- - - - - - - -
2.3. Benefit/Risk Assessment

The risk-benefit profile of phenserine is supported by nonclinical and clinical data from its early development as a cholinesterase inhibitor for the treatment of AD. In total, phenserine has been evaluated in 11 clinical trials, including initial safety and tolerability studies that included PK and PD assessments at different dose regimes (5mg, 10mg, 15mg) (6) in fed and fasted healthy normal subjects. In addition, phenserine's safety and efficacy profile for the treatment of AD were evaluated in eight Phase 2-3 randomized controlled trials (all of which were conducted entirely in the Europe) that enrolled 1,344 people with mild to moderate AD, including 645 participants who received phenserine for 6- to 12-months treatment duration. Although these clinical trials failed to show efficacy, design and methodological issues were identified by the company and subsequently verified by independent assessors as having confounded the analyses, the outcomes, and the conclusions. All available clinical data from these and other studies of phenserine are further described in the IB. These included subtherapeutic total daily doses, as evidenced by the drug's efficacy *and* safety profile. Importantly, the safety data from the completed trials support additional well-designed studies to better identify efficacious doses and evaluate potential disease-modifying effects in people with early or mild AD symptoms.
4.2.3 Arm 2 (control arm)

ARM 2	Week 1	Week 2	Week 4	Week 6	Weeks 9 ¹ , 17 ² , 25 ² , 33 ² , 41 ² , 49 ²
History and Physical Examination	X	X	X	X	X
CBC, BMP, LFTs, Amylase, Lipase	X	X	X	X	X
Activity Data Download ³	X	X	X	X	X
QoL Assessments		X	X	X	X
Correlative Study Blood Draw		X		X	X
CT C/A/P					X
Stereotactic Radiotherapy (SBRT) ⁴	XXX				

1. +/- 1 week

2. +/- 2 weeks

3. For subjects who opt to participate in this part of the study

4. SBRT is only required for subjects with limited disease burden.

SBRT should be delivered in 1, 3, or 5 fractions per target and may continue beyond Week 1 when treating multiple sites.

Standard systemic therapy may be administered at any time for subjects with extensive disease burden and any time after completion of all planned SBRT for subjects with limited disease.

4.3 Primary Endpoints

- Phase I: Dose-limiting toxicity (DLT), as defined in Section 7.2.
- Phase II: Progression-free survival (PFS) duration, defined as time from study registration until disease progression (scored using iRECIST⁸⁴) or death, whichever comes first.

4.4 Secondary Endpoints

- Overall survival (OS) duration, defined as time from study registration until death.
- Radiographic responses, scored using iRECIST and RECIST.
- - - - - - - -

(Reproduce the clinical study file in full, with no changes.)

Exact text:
2.3. Benefit/Risk Assessment

The risk-benefit profile of phenserine is supported by nonclinical and clinical data from its early development as a cholinesterase inhibitor for the treatment of AD. In total, phenserine has been evaluated in 11 clinical trials, including initial safety and tolerability studies that included PK and PD assessments at different dose regimes (5mg, 10mg, 15mg) (6) in fed and fasted healthy normal subjects. In addition, phenserine's safety and efficacy profile for the treatment of AD were evaluated in eight Phase 2-3 randomized controlled trials (all of which were conducted entirely in the Europe) that enrolled 1,344 people with mild to moderate AD, including 645 participants who received phenserine for 6- to 12-months treatment duration. Although these clinical trials failed to show efficacy, design and methodological issues were identified by the company and subsequently verified by independent assessors as having confounded the analyses, the outcomes, and the conclusions. All available clinical data from these and other studies of phenserine are further described in the IB. These included subtherapeutic total daily doses, as evidenced by the drug's efficacy *and* safety profile. Importantly, the safety data from the completed trials support additional well-designed studies to better identify efficacious doses and evaluate potential disease-modifying effects in people with early or mild AD symptoms.
4.2.3 Arm 2 (control arm)

ARM 2	Week 1	Week 2	Week 4	Week 6	Weeks 9 ¹ , 17 ² , 25 ² , 33 ² , 41 ² , 49 ²
History and Physical Examination	X	X	X	X	X
CBC, BMP, LFTs, Amylase, Lipase	X	X	X	X	X
Activity Data Download ³	X	X	X	X	X
QoL Assessments		X	X	X	X
Correlative Study Blood Draw		X		X	X
CT C/A/P					X
Stereotactic Radiotherapy (SBRT) ⁴	XXX				

1. +/- 1 week

2. +/- 2 weeks

3. For subjects who opt to participate in this part of the study

4. SBRT is only required for subjects with limited disease burden.

SBRT should be delivered in 1, 3, or 5 fractions per target and may continue beyond Week 1 when treating multiple sites.

Standard systemic therapy may be administered at any time for subjects with extensive disease burden and any time after completion of all planned SBRT for subjects with limited disease.

4.3 Primary Endpoints

- Phase I: Dose-limiting toxicity (DLT), as defined in Section 7.2.
- Phase II: Progression-free survival (PFS) duration, defined as time from study registration until disease progression (scored using iRECIST⁸⁴) or death, whichever comes first.

4.4 Secondary Endpoints

- Overall survival (OS) duration, defined as time from study registration until death.
- Radiographic responses, scored using iRECIST and RECIST.